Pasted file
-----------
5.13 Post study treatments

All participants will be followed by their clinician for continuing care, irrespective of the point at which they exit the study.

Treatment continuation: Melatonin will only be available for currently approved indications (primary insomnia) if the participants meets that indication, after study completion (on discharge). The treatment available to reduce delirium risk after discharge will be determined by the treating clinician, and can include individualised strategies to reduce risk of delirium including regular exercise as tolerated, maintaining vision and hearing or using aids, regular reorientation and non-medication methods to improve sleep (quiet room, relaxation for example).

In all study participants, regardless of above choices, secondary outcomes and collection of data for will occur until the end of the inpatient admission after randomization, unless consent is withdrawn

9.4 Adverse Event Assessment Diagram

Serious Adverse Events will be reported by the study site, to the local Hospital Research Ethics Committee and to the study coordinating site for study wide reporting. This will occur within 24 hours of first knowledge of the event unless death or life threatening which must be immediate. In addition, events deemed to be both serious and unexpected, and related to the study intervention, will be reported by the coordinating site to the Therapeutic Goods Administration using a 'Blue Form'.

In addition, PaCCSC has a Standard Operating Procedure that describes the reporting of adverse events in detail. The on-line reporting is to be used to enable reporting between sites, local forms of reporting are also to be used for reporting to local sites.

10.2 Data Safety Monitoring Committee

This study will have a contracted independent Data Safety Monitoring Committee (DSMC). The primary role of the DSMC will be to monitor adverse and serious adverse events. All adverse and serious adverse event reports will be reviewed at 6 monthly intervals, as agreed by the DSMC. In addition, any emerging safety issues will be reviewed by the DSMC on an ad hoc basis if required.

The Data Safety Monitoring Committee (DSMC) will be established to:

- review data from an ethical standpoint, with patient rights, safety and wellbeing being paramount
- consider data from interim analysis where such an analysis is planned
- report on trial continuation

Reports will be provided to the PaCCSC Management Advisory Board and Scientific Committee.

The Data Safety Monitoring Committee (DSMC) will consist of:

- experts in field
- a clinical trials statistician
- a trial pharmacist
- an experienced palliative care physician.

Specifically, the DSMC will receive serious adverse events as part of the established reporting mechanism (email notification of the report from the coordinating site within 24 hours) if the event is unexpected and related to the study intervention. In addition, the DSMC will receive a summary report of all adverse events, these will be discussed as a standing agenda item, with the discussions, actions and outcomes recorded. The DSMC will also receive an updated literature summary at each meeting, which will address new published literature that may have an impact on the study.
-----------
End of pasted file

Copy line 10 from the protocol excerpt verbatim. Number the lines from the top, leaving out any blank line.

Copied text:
The Data Safety Monitoring Committee (DSMC) will be established to: